Teaching in South Africa — A Letter Before You Go

12/31/15
WRITTEN BY: Samantha Altman
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My name is Samantha Altman and I’ve been living with T1D for 15 years (my diagnosis date was 12/15/2000) and Celiac Disease for the last 14 years.

I am currently 23 years old and a full-time Special Education graduate student at The College of New Jersey and am just about to begin the journey of a lifetime: I will be student teaching abroad in Johannesburg, South Africa for two months.

This process has not been easy: I’ve had in-depth discussions with my parents, my friends and my support team. I’ve faced professors questioning my ability to travel and to teach with T1D.

I’ve met school personnel who suggested I was inept to travel as an individual with a chronic illness. But beyond anything else, on what I like to call a “dia-ring” or T1D tiring day, I have convinced myself to stick by my decision.

This is the essay I submitted for my selection to the global student teaching program. My hope is to share this experience, the before, the during and the after with the T1D community.

 

Thank you,

Samantha Altman

 


 

Dear Eight Year-Old Samantha,

 

I know that you are terrified. Since you got your Type 1 diabetes diagnosis you’ve been frightened, avoiding needles and doctors and confusing Mommy’s wails with the howling of the neighbor’s dog. Before your first trip to the hospital, your biggest fear was the scary Physical Education teacher, because if your shoes came untied when running laps you got detention. Now, that teacher does not seem so frightening in the grand scheme of what life has thrown your way.

Why am I writing to you? Why now? I am now twenty-two years old and about to graduate from my undergraduate career in college. When I was young, my camp counselors told me, summer after summer, that I would make a fine teacher.  I listened to them. Next year, I begin work on a Master’s degree in Special Education. That means I will be a teacher of children who, for many reasons, struggle in some aspect of their lives. Children who are ill, children who think differently, children without parents, children who have terrible family problems – in short, children who need a loving adult to care for them.

I am sure you have a lot of questions right now. Yes, you will have boyfriends, fall in love and have your heart broken. You will make Honor Rolls and Dean’s Lists and also experience some failures. You will lose friends and loved ones. And sometimes, you will surprise yourself. You know that insulin pump you get nauseous at the thought of? You’ll get used to it. Traveling without Mom and Dad? You would be surprised at how easy it is. Living without air conditioning? That one, well, while it is not ideal, it is definitely doable.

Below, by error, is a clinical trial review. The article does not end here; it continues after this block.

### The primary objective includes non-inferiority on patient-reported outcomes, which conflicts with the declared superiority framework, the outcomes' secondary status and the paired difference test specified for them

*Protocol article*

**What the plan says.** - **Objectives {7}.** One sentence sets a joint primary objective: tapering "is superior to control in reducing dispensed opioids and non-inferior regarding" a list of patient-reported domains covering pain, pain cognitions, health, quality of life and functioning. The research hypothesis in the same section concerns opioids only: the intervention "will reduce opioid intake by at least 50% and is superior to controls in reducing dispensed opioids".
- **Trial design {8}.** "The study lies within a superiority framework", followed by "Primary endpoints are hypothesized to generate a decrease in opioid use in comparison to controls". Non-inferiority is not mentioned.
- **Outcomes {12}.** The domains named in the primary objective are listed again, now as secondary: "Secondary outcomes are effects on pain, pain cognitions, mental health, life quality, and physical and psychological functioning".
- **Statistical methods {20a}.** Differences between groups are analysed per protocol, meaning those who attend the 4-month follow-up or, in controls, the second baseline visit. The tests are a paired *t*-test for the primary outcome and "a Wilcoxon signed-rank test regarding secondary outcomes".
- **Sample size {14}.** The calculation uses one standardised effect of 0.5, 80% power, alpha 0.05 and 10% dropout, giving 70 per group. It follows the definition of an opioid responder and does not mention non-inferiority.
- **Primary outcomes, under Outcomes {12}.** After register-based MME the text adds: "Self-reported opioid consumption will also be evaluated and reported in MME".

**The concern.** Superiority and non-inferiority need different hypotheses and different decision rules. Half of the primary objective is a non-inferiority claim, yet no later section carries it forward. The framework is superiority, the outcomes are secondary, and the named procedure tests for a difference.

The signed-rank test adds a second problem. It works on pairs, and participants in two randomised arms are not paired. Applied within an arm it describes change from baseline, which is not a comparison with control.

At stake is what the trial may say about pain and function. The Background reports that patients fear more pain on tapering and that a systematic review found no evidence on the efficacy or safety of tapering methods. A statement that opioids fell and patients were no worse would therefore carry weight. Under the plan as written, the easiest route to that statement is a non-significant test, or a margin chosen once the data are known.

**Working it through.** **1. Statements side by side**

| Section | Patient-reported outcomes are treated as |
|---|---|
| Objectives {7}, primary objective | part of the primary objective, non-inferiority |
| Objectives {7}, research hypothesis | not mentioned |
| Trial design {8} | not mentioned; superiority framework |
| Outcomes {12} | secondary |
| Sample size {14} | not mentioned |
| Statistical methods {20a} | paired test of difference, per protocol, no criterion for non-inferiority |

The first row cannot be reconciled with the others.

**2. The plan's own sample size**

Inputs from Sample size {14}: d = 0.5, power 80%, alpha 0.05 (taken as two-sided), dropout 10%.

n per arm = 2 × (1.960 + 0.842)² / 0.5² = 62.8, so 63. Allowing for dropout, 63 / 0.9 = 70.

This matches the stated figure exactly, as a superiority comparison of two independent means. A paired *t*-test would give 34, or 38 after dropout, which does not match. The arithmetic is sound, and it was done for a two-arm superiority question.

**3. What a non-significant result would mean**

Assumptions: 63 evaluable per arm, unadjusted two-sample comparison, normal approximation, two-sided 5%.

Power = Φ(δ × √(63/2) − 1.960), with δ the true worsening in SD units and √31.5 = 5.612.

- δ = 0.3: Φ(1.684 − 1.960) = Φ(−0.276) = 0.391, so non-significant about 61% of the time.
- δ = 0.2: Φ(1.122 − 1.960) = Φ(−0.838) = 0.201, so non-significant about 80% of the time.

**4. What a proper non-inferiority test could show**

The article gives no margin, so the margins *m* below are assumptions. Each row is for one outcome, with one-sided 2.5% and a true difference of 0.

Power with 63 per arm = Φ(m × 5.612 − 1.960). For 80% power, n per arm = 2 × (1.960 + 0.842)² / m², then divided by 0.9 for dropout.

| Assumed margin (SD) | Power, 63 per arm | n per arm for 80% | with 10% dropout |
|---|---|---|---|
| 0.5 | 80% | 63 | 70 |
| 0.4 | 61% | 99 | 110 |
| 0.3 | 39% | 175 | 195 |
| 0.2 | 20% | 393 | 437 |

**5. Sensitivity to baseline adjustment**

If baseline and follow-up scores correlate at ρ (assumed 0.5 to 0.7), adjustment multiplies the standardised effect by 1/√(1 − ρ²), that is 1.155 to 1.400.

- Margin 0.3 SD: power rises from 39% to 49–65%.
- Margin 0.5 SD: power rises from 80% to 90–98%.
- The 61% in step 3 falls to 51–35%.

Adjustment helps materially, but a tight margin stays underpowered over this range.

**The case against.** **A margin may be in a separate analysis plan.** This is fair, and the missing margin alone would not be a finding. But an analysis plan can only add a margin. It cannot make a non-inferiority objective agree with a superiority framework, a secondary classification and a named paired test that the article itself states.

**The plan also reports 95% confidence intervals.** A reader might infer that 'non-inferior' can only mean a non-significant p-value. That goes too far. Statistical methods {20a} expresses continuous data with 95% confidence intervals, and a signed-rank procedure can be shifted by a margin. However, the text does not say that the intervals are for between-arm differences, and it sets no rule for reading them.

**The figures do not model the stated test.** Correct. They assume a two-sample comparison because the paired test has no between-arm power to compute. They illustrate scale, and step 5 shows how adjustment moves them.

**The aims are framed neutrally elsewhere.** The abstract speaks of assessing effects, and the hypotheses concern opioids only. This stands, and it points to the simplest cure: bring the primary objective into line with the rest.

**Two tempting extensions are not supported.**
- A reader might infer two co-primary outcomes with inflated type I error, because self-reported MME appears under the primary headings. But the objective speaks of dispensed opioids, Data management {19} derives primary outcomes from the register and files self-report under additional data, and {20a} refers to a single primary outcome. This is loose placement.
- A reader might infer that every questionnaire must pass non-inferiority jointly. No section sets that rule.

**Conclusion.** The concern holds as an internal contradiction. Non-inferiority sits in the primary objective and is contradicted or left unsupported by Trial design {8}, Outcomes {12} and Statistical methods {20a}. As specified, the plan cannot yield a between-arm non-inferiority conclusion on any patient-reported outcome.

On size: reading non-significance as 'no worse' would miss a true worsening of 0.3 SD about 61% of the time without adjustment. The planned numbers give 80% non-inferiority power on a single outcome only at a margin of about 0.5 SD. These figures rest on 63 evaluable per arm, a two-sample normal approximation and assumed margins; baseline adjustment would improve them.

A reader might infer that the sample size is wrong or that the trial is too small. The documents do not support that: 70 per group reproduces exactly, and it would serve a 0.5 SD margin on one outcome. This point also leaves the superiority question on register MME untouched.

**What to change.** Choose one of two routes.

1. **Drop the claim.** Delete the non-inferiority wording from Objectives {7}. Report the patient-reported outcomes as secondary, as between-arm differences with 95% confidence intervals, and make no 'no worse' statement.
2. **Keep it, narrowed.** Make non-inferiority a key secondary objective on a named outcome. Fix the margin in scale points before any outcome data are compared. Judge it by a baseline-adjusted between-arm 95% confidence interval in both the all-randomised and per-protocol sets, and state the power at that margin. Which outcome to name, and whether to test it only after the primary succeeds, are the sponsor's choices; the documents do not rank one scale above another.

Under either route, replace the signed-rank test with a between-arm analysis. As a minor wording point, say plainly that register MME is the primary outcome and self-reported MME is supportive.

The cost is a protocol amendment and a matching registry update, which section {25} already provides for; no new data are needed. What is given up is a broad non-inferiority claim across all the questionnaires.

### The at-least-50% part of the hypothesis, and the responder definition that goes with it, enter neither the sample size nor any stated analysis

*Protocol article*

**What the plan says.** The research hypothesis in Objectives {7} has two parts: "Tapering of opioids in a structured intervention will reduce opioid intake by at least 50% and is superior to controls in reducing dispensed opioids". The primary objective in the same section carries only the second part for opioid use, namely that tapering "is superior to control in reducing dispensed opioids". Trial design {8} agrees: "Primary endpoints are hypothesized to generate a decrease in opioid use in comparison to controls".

And this one, little girl, is why I write to you now. A lot of people will tell you that because you have a disability you cannot do certain things. They will say that you have to dream smaller while working harder. You will meet a substitute teacher who will teach the meaning of disease by naming you as her prime example. At 16, your first time flying without Mom and Dad, there will be a TSA agent who will tell you it’s stupid to have your insulin pump on while traveling. You will meet a boss who believes intellectual disabilities override chronic illnesses and diseases of all other sorts. There will be many tears and there will be many letdowns, but never walk away.

I, your future big-girl self, want to thank you. Thank you for withstanding the first insulin-filled syringe, that led to 25,000 more, so I can live and breathe and walk confidently today. Thank you for being courageous when you did not even know what the word meant. Thank you for listening to the doctors and nurses and Mommy and Daddy, even when what they said hurt as much as a needle. I can make my own choices now without worries because you trusted that the grown-ups were right. Thank you for being open, for sharing the symptoms, the pain and the fears. Now, my friends know my blood sugars before I do. Thank you for teaching me about me, because it is something most people never get the chance to learn. Thank you for always being a part of me.

I want to help young people who are discouraged by what life has thrown at them. I want to student teach abroad, across the ocean, far away from friends and family. Why? I think it’s time to prove that I can dream just as hard and as big as the rest. The reality is that this goal of mine has nothing to do with the people who thought less of me because of diabetes. This goal is for me, for you, for us. This is our time to show the world that a disability is just an ability with ‘dis’ in front of it.

I hope to prove that. You, at eight-years-old, deserve to know that life with Type 1 diabetes only has the limits you place upon yourself.

 

Our life is limitless,

Your Older Self


Stitching a New Safety Net — T1D in Japan by Miranda Hewette.



Samantha Altman

Samantha, or Sam (her full name only enters the picture when she's in trouble) is a passionate future educator with a zest for learning, traveling and breaking out of her comfort zone. Before her diagnosis in December of 2000, she dreamed of driving her own ice cream truck, but T1D changed her plans. She currently is a graduate student in Special Education at The College of New Jersey, working on a Master of Arts in Teaching with a specialization in Severe Disabilities and Emotional Disorders. Her dream is to weave her T1D experiences into her teaching in hopes of proving that disabilities, like T1D, create extraordinary abilities some don't get the chance to experience.